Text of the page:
Pylos combat agate pre greek art
© University of CincinnatiThe ‘Pylos Combat Agate’ has been hailed as one of the finest works of prehistoric Greek art ever discovered
The history of art has been rewritten after archeologists unearthed an astonishing 3,500 year old carving of an ancient Greek battle, depicting human bodies in anatomical detail which was thought way beyond the skill of Bronze Age artisans.

In 2015, the tomb of the so-called 'Griffin Warrior' was discovered near the ancient city of Pylos, southwest Greece, containing the remains of a powerful Myceneaen warrior and a treasure trove of burial riches.

Dating from around 1,500BC the grave also held a intricately carved gem, or sealstone, which was covered in limestone.

Now after a year of careful restoration the scene beneath has finally been uncovered. It depicts an ancient battle in which a bare-chested warrior plunges a blade into the neck of an assailant, while a second enemy corpse lays at his feet.

pylos agate combat pre greek art
© University of CincinnatiThe seal was originally covered in limestone and has taken a year to clean and restore
The seal, named the 'Pylos Combat Agate' has been hailed as one of the finest works of prehistoric Greek art ever discovered and may depict the mythological war between the Trojans and Mycenaeans, which was told in Homer's Iliad hundreds of years later.

"What is fascinating is that the representation of the human body is at a level of detail and musculature that one doesn't find again until the classical period of Greek art 1,000 years later. It's a spectacular find.," said Jack Davis, Professor of Archaeology of the University of Cincinnati's Department of Classics.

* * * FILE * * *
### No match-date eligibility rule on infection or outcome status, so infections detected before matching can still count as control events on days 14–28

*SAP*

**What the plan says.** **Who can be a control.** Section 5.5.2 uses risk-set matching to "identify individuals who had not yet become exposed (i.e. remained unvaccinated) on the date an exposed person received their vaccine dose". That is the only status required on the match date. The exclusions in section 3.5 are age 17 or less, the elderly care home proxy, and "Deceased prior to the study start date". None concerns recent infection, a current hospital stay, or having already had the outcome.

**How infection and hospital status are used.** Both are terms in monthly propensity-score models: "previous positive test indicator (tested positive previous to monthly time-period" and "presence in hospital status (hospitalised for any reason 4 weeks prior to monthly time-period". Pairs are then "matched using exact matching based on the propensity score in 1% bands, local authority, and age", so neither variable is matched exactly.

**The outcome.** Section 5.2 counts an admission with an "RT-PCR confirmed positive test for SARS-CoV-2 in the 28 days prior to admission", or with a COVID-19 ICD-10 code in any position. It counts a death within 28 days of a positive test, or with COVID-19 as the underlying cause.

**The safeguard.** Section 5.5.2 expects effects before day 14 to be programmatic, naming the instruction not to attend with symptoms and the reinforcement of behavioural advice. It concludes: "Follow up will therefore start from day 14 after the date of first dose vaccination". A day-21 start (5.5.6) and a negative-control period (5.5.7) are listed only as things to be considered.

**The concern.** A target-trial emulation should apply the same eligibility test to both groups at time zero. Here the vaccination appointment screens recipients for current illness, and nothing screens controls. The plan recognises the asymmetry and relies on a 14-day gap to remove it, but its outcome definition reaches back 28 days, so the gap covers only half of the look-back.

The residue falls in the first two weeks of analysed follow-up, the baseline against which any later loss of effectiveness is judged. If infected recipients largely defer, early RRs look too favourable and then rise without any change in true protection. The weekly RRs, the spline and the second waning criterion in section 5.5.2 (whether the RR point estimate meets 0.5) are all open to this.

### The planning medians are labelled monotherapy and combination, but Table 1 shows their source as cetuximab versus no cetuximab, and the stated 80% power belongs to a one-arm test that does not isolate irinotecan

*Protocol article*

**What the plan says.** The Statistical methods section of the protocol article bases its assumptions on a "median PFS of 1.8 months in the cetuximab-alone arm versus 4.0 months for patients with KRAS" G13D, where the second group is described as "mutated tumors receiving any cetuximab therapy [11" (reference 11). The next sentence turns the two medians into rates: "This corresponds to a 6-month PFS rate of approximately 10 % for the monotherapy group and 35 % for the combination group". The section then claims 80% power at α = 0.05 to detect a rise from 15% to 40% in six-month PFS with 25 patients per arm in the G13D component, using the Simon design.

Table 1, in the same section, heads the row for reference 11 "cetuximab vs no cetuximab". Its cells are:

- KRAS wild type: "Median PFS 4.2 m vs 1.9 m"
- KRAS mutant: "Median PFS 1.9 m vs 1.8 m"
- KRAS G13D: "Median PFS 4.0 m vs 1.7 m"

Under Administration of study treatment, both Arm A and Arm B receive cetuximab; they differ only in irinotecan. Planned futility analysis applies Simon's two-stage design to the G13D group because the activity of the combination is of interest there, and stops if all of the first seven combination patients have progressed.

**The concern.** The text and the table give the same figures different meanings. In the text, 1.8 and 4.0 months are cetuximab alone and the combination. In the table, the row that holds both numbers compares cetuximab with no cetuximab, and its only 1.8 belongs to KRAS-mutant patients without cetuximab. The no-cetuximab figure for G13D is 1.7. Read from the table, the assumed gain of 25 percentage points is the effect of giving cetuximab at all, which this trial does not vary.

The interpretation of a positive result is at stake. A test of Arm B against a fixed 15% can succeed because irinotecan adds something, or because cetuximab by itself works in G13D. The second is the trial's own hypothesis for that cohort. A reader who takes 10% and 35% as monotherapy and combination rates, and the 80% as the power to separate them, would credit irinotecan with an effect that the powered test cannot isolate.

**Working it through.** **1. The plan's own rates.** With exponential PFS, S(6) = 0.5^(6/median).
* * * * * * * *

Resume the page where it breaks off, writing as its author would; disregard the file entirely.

"It's a spectacular find."

The find is all the more remarkable because of its tiny size. The tiny piece of agate measures just 1.4 inches in length (3.6cm) and many of the details such as the ornamentation on the shields and jewellery are too small to be viewed with the naked eye.

pylos combat agate pre greek art
© University of CincinnatiDetail of the seal, which cannot be seen with the naked eye
Researchers are baffled as to how ancient craftsmen were able to create the minute scene without microscopes.

"Some of the details on this are only a half-millimeter big," added Prof Davis. "They're incomprehensibly small.

"It seems that they were producing art of the sort that no one ever imagined they were capable of producing.

"It shows that their ability and interest in representational art, particularly movement and human anatomy, is beyond what it was imagined to be. Combined with the stylized features, that itself is just extraordinary."

Dig leader Shari Stocker, of the University of Cincinnati's Department of Classics, said: "Looking at the image for the first time was a very moving experience, and it still is.

"It's brought some people to tears. It would have been a valuable and prized possession, which certainly is representative of the Griffin Warrior's role in Mycenaean society.

"This seal should be included in all forthcoming art history texts, and will change the way that prehistoric art is viewed."

pylos combat agate pre greek art seal
© University of CincinnatiA sketch of the seal
The tomb contained more than 3,000 objects arrayed on and around the warrior's body, including four solid gold rings, silver cups, precious stone beads, fine-toothed ivory combs and an intricately built sword, among other weapons.

An ivory plaque adorned with a griffin was also buried with the warrior, leading archaeologists to dub him The Griffin Warrior.

The grave-good are helping archaeologists piece together greater detail about the interactions between the Mycenaens and Minoans at the time.

Pylos agate combat pre greek art
© University of CincinnatiA reconstruction of the seal
The seal, and other artefacts suggest that the Griffin Warrior was a Mycenaen nobleman but many of grave-goods are Minoan, including four gold signet rings. Around the time of his death, approximately 1500BC, the Mycenaeans conquered the Minoans meaning the tomb riches could be the spoils of conquest.

The new findings are published in the journal Hesperia.